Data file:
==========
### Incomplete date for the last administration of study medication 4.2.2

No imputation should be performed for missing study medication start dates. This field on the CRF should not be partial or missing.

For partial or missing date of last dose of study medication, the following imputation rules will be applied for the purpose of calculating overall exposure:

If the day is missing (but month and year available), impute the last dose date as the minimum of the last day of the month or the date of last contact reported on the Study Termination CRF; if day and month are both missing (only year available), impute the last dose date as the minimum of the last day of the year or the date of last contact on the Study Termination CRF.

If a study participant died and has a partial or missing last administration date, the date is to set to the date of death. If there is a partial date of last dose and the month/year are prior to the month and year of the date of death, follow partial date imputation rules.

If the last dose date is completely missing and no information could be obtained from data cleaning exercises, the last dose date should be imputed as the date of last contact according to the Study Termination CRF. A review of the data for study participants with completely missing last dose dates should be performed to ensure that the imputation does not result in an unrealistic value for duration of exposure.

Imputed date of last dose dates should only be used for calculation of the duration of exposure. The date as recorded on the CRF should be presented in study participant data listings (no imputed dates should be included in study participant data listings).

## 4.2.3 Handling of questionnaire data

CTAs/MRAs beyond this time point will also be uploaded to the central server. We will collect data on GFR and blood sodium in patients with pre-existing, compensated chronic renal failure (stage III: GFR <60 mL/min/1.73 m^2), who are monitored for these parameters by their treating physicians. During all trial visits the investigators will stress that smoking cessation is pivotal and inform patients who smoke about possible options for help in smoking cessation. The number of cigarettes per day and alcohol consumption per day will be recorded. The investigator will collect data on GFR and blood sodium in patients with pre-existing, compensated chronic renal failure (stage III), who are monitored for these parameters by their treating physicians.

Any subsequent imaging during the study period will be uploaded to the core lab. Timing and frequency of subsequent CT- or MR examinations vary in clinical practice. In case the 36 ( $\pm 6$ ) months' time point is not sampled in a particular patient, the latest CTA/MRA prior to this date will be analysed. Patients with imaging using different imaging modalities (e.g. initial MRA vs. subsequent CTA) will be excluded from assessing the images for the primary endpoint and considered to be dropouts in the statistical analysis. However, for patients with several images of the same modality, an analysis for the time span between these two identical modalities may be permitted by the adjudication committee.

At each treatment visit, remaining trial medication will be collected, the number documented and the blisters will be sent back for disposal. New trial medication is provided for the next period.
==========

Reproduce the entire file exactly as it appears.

### Incomplete date for the last administration of study medication 4.2.2

No imputation should be performed for missing study medication start dates. This field on the CRF should not be partial or missing.

For partial or missing date of last dose of study medication, the following imputation rules will be applied for the purpose of calculating overall exposure:

If the day is missing (but month and year available), impute the last dose date as the minimum of the last day of the month or the date of last contact reported on the Study Termination CRF; if day and month are both missing (only year available), impute the last dose date as the minimum of the last day of the year or the date of last contact on the Study Termination CRF.

If a study participant died and has a partial or missing last administration date, the date is to set to the date of death. If there is a partial date of last dose and the month/year are prior to the month and year of the date of death, follow partial date imputation rules.

If the last dose date is completely missing and no information could be obtained from data cleaning exercises, the last dose date should be imputed as the date of last contact according to the Study Termination CRF. A review of the data for study participants with completely missing last dose dates should be performed to ensure that the imputation does not result in an unrealistic value for duration of exposure.

Imputed date of last dose dates should only be used for calculation of the duration of exposure. The date as recorded on the CRF should be presented in study participant data listings (no imputed dates should be included in study participant data listings).

## 4.2.3 Handling of questionnaire data

CTAs/MRAs beyond this time point will also be uploaded to the central server. We will collect data on GFR and blood sodium in patients with pre-existing, compensated chronic renal failure (stage III: GFR <60 mL/min/1.73 m^2), who are monitored for these parameters by their treating physicians. During all trial visits the investigators will stress that smoking cessation is pivotal and inform patients who smoke about possible options for help in smoking cessation. The number of cigarettes per day and alcohol consumption per day will be recorded. The investigator will collect data on GFR and blood sodium in patients with pre-existing, compensated chronic renal failure (stage III), who are monitored for these parameters by their treating physicians.

Any subsequent imaging during the study period will be uploaded to the core lab. Timing and frequency of subsequent CT- or MR examinations vary in clinical practice. In case the 36 ( $\pm 6$ ) months' time point is not sampled in a particular patient, the latest CTA/MRA prior to this date will be analysed. Patients with imaging using different imaging modalities (e.g. initial MRA vs. subsequent CTA) will be excluded from assessing the images for the primary endpoint and considered to be dropouts in the statistical analysis. However, for patients with several images of the same modality, an analysis for the time span between these two identical modalities may be permitted by the adjudication committee.

At each treatment visit, remaining trial medication will be collected, the number documented and the blisters will be sent back for disposal. New trial medication is provided for the next period.